Jones also reminded his audience that Veterans Day is a time “to honor those gone before and take time to listen to those we still have.”

Second graders at Winfield Scott Elementary School sang patriotic melodies for their family members and veterans in attendance at their program Wednesday morning. Certain children also read lines expressing their gratitude to those veterans.

“We want you to know that we appreciate all the veterans of the United States of America,” Principal Marianna Daugherty said.

The event at that school ended with a slideshow of photos portraying the students’ and teachers’ relatives who have served or are currently serving in the military, whether it was the students’ great, great grandparents or the teachers’ children.

Students at St. Mary’s Catholic School also sang patriotic songs during their service Wednesday afternoon, presenting gifts to the veterans in attendance.

The program at the Fort Scott Middle School included an array of fake poppies in honor of the poem, In Flanders Fields. The FSMS Concert Band and Select Ensemble provided music while eighth grade students read quotations from historical figures and even unknown authors, expressing gratitude and respect to veterans.

“We can’t say enough to say thanks,” Principal Jim Howard said to veterans who attended the program. “This day is for you.”

“Today we honor our veterans who have served and died,” speaker Chief Warrant Officer 3 Robert Black said, saying his question now is who from the next generation will step up and carry on that legacy.

Pioneer Kiwanis hosts chili feed fundraiser Thursday

The area Pioneer Kiwanis club invites members of the community to participate in their Chili Feed Thursday, their largest fundraiser of the year which will set the pace for the organization’s budget for the upcoming year.

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Kiwanis member Gayle Sackett has been a part of the group for 12 years and said they have held this particular fundraiser each of those years. In previous years, Sackett said the community has really shown their support by attending.

“This is our biggest fundraiser of the year,” Sackett said, saying in past years they have raised about $4,000.

Sackett says they hope the fundraiser is successful again this year as those finances will then be used for the organization’s budget and ability to help area children and elderly through other local organizations.

“There are lots of things we budget for to give back to the community,” Sackett said of what the funds will be used for, including giving to organizations such as the Beacon, Adopt a Family, Care to Share, United Way, My Father’s House, as well as after-school programs and to the police department for backpacks they give to youth taken into custody.

The chili feed will be hosted at the First Presbyterian Church, from 11 a.m. to 6:30 p.m., for $5 when tickets are purchased in advance from Kiwanis members or at the Chamber of Commerce, Landmark Bank or Country Cupboard, or for $6 at the door. Children under the age of 5 years old are free.

Tickets include the chili meal and a dessert of homemade pie. Hot dogs will also be available.

Local to hold bingo fundraiser to prepare for trip to Africa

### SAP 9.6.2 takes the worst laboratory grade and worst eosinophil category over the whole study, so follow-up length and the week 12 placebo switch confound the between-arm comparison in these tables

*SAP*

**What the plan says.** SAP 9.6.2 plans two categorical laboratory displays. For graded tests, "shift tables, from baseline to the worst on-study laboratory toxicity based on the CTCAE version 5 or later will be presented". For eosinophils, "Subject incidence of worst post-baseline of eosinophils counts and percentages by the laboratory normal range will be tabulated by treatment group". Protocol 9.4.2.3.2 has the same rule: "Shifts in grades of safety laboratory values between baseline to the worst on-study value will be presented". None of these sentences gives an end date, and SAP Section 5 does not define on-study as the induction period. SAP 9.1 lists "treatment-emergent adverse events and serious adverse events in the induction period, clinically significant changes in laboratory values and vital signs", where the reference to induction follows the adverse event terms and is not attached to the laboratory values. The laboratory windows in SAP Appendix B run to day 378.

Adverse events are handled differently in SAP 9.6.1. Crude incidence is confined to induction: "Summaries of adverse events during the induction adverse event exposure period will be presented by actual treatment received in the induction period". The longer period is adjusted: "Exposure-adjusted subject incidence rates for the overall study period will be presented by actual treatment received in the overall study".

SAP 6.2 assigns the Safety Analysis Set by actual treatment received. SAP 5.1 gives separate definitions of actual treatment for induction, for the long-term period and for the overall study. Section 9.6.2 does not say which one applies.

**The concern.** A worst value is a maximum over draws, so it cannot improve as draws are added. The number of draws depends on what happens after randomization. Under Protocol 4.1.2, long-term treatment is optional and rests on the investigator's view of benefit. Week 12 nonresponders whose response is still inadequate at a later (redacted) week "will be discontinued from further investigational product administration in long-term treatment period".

For a fourth time, Kayla Puterbaugh, 24, will travel to Africa to work with children in Uganda, staying for three months starting in January.

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After hearing a missionary family speak at a Christian camp she went to during middle school, before her family moved to Fort Scott after she finished high school, Puterbaugh said her desire to visit Africa became even more real to her.

“I’ve just always loved it since I was a kid,” Puterbaugh said of Africa and her fascination with the idea of traveling there.

That desire was realized when she went on a 10-day medical trip in 2010, helped at an orphanage and as a nanny for that same missionary family for six months in 2011, and again went there this past August for a month.

The most recent trip, Puterbaugh spent two of those weeks working with Ruja, translating to “to dream,” an organization started by a friend of hers out of Idaho a couple years ago. This time, she will spend the full three months partnering with that group to help take care of five foster children.

“Long-term I want to be working with an organization that goes to Africa,” Puterbaugh said, saying she enjoys being with the children, caring for them and letting them know they are important. “I’m not positive if I want to live there full-time or not, but I definitely want to be going.”

Puterbaugh needs a total of $3,000 for her upcoming trip and will hold a bingo fundraiser Thursday evening at 6:30 p.m. at the Common Ground Coffee Co., where she is a barista, to help raise some of that money. Participants give a donation for each bingo card, with prizes including baked goods and even gift certificates donated by local business.

“I know it’s a big number, but I also know God can provide it,” Puterbaugh said. “God just keeps supplying every time I’m ready to go.”

Those interested can find more details of her trip and make donations at

Weekend rodeo event to benefit injured rider

Fort Scott Community College will host benefit rodeo and other events Saturday to raise funds to help pay for the medical expenses of Ryan White, who suffered a brain injury earlier this summer from a riding accident.